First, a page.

IDEAS home Printed from https://ideas.repec.org/a/gam/jscscx/v4y2015i4p1185-1206d59663.html
   My bibliography  Save this article

Facing the Gender Gap in Aging: Italian Women’s Pension in the European Context

Author

Listed:
  • Maria Letizia Zanier

    () (Department of Political Science, Communication and International Relations, University of Macerata, Via Don Minzoni, 22/A–62100 Macerata, Italy
    These authors contributed equally to this work.)

  • Isabella Crespi

    () (Department of Education, Cultural Heritage and Tourism, University of Macerata, P.le Bertelli, 1–62100 Macerata, Italy
    These authors contributed equally to this work.)

Abstract

The purpose of this paper is to provide an overview of the phenomenon of increasing gender inequalities that happen at old age regarding women’s pension. Moving from recent life-course theories and studies, this study analyzes the reasons behind gender-biased pension levels and how their cumulative effects result in (continuous) significant gender gaps. The article presents a European overview of pension gender gap, focusing on family and work-life issues in Italy. This is one of the first critical reviews of the small but growing literature and national data concerning the effect of gender inequalities related to pension gaps in Italy. In the past, research on the balance of welfare provision between State, family, and market has ignored gender, while more recent studies have barely explored how gender roles, changing over time, interact with the shifts in pension policies. Considering the effects of work-life balance policies since the 2000 Lisbon agenda process and its development, the study especially focuses on the Italian case within the European context. The article examines how the choices in work-life balance policies vary between different national contexts and welfare regimes, by highlighting the Italian case. In this country, welfare and social policy regimes remain very unbalanced, showing a lack of awareness of family and women’s needs, as in many Southern countries, and Italy is not able to give appropriate answers to these problems and to the question of the growing gender gap. This article finally shows the poignancy of structural and cultural reasons for gender differentiated pension levels in Italy, within the European context, according to patterns of employment, marital, and maternal status between earlier and later generations of women.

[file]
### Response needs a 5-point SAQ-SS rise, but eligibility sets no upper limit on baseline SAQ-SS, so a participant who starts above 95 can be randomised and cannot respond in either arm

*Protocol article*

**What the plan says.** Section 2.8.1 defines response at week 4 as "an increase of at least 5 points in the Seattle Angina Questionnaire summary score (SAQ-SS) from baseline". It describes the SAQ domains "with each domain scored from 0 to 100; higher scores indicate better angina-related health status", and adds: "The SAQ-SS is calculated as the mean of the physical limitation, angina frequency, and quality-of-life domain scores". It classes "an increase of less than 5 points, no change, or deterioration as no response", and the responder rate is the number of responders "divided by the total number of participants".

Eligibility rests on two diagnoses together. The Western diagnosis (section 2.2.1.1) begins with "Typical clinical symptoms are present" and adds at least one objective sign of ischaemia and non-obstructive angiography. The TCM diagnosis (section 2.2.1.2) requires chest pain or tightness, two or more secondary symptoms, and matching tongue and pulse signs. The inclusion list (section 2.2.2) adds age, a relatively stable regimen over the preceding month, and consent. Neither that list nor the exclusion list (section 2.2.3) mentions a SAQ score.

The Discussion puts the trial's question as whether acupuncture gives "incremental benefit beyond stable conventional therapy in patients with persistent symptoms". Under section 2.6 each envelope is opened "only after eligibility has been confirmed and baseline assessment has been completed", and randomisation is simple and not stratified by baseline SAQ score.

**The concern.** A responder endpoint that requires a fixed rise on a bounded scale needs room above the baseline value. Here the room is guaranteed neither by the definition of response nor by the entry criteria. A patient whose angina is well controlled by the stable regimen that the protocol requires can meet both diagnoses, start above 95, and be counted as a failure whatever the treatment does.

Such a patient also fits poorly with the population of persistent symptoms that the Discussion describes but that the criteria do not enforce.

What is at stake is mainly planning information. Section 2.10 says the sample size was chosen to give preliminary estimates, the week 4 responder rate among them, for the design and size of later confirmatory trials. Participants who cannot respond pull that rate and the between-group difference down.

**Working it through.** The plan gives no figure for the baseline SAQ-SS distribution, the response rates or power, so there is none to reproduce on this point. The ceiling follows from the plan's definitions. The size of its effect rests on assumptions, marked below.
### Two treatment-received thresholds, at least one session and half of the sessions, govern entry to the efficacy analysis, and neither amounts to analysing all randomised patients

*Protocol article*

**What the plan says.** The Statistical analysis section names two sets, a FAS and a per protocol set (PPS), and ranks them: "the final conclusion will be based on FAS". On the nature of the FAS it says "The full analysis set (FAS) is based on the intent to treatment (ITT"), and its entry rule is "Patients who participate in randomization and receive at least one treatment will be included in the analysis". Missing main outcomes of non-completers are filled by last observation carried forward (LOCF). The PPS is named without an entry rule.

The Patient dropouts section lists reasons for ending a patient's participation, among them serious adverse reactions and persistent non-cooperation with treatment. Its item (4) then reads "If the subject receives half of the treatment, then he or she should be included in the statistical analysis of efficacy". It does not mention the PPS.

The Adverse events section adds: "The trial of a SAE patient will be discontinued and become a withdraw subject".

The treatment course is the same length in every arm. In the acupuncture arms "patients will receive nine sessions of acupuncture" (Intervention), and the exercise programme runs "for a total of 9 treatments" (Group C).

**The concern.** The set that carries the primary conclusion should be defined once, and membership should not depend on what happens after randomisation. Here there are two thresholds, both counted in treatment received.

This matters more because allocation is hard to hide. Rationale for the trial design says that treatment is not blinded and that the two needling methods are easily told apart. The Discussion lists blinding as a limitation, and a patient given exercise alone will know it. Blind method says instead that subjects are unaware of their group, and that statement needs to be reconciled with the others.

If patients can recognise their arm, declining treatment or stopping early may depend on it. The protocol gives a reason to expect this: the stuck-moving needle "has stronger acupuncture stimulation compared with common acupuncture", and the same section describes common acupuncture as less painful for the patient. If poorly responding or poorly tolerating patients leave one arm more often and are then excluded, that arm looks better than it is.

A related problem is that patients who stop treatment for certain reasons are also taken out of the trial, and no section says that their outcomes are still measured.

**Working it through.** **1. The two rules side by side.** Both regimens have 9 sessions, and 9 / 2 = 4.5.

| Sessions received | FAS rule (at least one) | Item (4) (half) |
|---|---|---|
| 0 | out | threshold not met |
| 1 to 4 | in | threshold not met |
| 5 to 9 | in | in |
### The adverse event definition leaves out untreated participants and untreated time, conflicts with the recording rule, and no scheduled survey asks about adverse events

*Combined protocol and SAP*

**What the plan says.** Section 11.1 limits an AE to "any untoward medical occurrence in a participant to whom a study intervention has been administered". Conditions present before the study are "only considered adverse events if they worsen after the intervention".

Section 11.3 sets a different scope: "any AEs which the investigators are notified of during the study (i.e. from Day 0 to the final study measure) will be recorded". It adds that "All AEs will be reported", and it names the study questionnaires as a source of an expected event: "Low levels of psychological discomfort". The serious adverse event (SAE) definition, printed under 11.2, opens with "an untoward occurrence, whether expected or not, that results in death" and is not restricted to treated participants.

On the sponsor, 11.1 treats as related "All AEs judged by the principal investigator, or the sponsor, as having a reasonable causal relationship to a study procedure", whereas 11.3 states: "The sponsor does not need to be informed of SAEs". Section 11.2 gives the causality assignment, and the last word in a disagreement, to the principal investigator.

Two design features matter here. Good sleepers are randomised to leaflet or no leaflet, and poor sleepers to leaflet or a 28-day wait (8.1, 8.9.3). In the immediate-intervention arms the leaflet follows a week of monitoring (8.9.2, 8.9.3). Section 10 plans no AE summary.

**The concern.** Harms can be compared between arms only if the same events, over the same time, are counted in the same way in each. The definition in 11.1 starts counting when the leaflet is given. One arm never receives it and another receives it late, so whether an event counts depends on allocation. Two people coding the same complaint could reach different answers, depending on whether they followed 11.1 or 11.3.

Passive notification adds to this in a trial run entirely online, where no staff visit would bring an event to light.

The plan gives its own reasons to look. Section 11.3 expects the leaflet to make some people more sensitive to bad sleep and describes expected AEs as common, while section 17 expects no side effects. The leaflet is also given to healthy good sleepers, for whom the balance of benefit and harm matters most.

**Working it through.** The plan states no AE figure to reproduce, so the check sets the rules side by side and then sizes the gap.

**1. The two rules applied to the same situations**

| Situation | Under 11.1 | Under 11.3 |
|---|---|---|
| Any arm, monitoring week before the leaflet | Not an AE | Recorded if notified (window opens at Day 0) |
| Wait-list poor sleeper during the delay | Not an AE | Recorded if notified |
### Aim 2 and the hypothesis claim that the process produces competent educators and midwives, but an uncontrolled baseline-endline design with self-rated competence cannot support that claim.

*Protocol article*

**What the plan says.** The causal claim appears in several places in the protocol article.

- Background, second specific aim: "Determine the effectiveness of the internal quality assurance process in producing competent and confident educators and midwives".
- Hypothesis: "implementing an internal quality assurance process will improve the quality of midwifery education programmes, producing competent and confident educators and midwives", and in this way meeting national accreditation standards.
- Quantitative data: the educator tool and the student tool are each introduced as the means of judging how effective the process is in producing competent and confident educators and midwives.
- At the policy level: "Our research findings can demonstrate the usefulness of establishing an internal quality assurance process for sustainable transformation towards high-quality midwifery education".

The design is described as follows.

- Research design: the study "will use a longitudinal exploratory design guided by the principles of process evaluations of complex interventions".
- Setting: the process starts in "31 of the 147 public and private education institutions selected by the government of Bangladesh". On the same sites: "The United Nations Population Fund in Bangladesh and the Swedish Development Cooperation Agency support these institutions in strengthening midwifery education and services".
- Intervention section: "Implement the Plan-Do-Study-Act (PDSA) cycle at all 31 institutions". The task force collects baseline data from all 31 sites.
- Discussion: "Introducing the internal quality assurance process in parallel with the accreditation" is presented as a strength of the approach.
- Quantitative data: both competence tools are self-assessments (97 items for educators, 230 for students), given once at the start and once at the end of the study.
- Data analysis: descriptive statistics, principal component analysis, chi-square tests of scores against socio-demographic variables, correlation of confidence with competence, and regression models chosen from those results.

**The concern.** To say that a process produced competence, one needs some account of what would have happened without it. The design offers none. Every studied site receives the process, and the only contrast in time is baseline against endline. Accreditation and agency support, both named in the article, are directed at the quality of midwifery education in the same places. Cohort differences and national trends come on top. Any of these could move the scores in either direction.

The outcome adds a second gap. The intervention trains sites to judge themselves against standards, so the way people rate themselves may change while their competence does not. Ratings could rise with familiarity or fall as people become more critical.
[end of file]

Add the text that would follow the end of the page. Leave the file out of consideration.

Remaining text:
Suggested Citation

  • Maria Letizia Zanier & Isabella Crespi, 2015. "Facing the Gender Gap in Aging: Italian Women’s Pension in the European Context," Social Sciences, MDPI, Open Access Journal, vol. 4(4), pages 1-22, November.
  • Handle: RePEc:gam:jscscx:v:4:y:2015:i:4:p:1185-1206:d:59663
    as

    Download full text from publisher

    File URL: https://www.mdpi.com/2076-0760/4/4/1185/pdf
    Download Restriction: no

    File URL: https://www.mdpi.com/2076-0760/4/4/1185/
    Download Restriction: no

    References listed on IDEAS

    as
    1. Marcella Corsi & Manuela Samek Lodovici, 2013. "Active Ageing and Gender Equality," Working Papers CEB 13-004, ULB -- Universite Libre de Bruxelles.
    2. Flavia Coda Moscarola & Margherita Borella, 2015. "The 2011 Pension Reform in Italy and its Effects on Current and Future Retirees," CeRP Working Papers 151, Center for Research on Pensions and Welfare Policies, Turin (Italy).
    3. Stefani Scherer & Emilio Reyneri, 2008. "The growth of female employment in Italy: structural versus cultural factors," Stato e mercato, Società editrice il Mulino, issue 2, pages 183-216.